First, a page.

This title jumped out at me on Audible because I was already aware of some of the cultural biases that affect our reading of the Bible. However, most of what I have studied is in relation to the Tanakh or Old Testament. This book addresses the same topic, but more through the eyes of the New Testament. I already did one article on this site that stems directly out of this book. Today I’m going to do a review of Misreading Scripture with Western Eyes.
This book is an attempt to give readers of the Bible some cultural context to better clarify the meaning of different passages in the Bible. To this end, there is some valuable information in this book. One of the things I found to be the most helpful was their instruction to read a plural “you” into New Testament writings whenever possible. They argue that frequently this is the intended meaning, and that when it isn’t the context should guide you back to a singular reading.
This was good insight, but it lead me to an idea that isn’t expressed in the book, but that I think probably should be. What about tenses? They address this loosely, to point out that not everything that was prophetic is necessarily still prophetic to us today. However, they avoid the glaringly obvious conclusion of this statement. Since the Bible wasn’t written to us today, how much of it do we read in the present tense that should be read in the past tense? Moreover, how much in the future tense should we also read in the past tense? Let me give you an example of what I was thinking of, but what was not covered in the book.
In what tense should Isaiah 53 be read, then and now?
As we know, the New Testament treats Isaiah 53 as prophetic of Jesus. However, there is some tense play in there that is problematic. In Isaiah 52 13 we read that the servant “shall be” prosperous, exalted, and lifted up. However, his appearance “was” marred, but he “shall” startle many nations. He was oppressed and afflicted in the past, and out of this oppression he shall see light in the future. He made his grave with the wicked in the past, but he will bear their iniquities in the future.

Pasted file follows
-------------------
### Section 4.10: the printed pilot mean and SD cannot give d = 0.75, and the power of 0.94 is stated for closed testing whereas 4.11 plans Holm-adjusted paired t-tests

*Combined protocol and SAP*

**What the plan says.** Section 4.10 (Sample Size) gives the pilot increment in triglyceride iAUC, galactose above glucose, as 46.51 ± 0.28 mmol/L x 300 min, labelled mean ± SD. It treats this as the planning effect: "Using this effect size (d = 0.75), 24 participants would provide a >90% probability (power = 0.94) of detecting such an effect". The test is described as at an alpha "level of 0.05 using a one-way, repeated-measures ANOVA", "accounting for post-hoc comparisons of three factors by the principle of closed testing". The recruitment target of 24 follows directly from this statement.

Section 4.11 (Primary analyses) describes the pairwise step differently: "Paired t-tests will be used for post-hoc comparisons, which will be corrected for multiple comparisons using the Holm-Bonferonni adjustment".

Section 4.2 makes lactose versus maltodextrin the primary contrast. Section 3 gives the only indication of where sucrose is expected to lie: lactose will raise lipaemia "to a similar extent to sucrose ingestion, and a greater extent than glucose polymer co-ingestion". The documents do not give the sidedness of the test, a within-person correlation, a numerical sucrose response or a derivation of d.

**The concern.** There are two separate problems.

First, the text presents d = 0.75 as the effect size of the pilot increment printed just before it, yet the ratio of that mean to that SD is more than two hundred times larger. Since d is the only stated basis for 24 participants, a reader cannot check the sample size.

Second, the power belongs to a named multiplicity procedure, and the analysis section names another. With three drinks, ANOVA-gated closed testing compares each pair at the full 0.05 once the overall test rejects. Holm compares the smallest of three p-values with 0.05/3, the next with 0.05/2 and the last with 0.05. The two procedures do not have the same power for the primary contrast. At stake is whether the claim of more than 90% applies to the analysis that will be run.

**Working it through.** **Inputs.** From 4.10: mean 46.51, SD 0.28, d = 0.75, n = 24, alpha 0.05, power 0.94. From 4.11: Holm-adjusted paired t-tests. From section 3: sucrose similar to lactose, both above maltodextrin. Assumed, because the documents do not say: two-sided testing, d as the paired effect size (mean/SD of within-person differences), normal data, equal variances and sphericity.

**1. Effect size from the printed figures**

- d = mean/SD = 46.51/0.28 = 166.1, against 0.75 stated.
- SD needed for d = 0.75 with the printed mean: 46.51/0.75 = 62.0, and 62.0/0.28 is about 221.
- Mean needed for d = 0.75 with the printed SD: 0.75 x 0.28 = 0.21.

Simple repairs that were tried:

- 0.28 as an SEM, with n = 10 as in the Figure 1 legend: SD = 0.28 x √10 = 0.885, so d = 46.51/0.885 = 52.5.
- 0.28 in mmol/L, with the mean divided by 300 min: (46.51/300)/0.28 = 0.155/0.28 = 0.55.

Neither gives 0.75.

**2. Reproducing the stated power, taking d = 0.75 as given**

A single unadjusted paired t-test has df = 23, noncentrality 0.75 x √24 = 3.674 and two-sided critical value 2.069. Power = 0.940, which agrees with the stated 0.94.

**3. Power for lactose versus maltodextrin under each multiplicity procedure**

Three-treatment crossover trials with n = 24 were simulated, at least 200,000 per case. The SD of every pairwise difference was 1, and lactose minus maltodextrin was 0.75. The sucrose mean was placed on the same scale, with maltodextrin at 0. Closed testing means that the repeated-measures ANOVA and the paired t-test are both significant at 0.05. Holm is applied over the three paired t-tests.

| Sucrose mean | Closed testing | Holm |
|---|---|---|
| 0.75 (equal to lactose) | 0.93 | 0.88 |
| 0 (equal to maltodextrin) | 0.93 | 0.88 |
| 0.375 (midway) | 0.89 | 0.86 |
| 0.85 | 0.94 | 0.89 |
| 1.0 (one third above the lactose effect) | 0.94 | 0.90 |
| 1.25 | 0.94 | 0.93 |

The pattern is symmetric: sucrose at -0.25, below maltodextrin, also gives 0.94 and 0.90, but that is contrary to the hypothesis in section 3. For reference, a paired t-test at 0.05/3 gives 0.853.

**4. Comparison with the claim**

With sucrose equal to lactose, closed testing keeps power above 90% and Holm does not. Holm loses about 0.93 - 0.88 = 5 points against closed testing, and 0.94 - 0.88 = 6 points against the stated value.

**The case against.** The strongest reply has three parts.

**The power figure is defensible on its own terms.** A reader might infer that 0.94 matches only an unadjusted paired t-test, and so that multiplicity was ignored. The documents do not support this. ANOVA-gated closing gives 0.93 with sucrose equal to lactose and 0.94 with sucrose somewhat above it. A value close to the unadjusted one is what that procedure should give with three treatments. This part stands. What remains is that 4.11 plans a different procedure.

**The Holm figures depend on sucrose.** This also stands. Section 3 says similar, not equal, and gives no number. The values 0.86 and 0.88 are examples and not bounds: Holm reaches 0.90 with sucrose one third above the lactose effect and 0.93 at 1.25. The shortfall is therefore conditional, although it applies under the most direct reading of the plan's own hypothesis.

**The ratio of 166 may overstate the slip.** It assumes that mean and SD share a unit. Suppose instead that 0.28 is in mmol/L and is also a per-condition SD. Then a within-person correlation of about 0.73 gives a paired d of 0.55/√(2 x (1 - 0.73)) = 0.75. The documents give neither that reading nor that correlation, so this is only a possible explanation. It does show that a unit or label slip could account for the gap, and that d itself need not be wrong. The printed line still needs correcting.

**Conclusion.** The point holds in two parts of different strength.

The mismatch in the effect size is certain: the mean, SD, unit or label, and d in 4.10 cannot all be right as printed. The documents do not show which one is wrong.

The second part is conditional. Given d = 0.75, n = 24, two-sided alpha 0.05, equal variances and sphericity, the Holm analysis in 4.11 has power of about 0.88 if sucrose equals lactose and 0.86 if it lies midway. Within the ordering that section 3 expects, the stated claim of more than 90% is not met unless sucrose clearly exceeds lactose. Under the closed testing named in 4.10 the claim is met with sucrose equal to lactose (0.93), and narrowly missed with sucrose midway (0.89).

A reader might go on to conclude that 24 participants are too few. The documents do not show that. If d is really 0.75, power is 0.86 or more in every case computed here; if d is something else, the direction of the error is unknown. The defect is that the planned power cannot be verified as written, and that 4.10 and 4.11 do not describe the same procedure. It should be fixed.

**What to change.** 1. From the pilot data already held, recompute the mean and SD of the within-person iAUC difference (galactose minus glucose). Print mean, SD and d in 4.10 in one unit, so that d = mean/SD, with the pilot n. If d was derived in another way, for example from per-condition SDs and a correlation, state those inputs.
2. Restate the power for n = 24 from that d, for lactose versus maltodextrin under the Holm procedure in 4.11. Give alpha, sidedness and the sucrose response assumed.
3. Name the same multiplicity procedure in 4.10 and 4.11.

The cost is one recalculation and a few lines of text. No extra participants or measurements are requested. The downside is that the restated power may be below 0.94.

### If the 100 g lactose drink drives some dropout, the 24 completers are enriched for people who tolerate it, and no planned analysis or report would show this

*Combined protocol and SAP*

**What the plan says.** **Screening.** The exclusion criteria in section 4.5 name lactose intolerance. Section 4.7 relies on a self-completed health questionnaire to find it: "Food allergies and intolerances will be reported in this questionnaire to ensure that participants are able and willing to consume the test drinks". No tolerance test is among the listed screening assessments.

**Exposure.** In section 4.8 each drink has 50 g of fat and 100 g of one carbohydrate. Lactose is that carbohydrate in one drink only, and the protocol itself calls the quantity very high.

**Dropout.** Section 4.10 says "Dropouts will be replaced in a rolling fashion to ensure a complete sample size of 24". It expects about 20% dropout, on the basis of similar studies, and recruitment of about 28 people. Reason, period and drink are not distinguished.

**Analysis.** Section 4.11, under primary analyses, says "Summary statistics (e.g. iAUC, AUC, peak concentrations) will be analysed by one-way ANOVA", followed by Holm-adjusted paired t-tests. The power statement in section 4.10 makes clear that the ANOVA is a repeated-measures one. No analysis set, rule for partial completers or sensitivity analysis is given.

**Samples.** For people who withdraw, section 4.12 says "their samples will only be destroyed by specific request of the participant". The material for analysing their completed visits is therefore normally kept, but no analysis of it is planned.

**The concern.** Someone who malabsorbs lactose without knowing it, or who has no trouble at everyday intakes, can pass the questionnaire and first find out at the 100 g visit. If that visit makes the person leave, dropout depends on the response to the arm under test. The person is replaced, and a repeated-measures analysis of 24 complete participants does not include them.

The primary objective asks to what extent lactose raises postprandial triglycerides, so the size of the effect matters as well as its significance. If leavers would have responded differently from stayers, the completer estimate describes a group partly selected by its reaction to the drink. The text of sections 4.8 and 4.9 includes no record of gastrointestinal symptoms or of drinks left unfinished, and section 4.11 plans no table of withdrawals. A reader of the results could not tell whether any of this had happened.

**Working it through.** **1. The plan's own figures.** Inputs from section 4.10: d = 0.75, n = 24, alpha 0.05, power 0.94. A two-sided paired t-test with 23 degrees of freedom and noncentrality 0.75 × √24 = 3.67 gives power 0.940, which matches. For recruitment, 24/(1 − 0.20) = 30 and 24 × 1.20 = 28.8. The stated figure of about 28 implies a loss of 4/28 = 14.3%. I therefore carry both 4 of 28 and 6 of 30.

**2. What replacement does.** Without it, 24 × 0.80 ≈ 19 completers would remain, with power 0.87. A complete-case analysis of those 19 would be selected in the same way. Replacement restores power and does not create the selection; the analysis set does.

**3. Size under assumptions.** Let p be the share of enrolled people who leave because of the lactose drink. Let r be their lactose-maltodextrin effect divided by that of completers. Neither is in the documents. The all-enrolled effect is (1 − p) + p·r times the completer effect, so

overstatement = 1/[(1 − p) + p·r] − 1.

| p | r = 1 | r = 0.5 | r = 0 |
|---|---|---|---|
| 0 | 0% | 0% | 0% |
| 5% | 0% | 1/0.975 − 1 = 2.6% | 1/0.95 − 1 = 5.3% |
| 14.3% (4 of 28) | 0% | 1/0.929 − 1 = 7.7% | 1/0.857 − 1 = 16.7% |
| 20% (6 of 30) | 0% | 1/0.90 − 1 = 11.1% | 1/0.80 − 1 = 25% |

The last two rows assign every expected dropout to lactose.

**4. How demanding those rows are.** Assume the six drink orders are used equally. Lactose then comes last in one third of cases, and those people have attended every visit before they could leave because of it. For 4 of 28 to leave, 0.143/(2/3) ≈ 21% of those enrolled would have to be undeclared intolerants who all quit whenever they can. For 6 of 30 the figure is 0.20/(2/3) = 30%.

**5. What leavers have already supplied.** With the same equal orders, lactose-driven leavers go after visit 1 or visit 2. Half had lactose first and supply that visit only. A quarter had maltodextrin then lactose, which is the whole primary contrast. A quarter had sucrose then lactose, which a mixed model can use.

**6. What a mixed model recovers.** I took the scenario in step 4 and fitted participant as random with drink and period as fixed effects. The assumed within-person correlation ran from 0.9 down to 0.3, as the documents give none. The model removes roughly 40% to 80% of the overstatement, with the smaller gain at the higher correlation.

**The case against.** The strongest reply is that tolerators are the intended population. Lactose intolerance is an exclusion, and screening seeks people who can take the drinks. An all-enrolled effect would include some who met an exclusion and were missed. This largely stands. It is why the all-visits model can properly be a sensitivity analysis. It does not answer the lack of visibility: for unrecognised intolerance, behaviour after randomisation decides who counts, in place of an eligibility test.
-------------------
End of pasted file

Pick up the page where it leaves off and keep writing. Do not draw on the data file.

So the question becomes, would anyone hearing this prophecy in the time of Isaiah view the suffering servant to be someone coming in the future? Or would they view this servant as having already lived and suffered, opening the door to their prospering in the future?
Unfortunately, this is a shortcoming of this book. It is necessarily written from a Christian perspective, so this topic I just presented would be a bit taboo to explore. Thus, even though it is a legitimate question, it isn’t explored. That’s not a criticism, just an observation to help you understand what you will be getting.
Interesting stories that run on a little too long.
This book is written by a couple of missionaries. As such, they have interesting culture insights that they share from their own personal experiences on the mission field. These are valuable lessons to give you some insight as to how other cultures read the Bible today. However, sometimes these stories run on a little longer than necessary and the point gets a little lost in the minutiae of the story. While the book is better for these stories, it could be improved more by streamlining some of them.
Ultimately I found this to be a valuable work. I’ve already seen improvement in my Bible reading based on some of their suggestions. Furthermore, the idea I expressed above grew out of this book, even though it wasn’t expressly raised in the book. Hence I would recommend the book, even though I feel like it should be shortened up a bit by being a little more direct.
What I would be very interested in finding would be a book on the same topic by a historian without a religious dog in the fight. This way the suggestions on how to better read the Bible wouldn’t be tempered by any individual perspective. A simple instruction manual on how to read the Bible from the perspective of the cultures to whom it was written. I’ll be keeping my eyes open for a book like this in the future.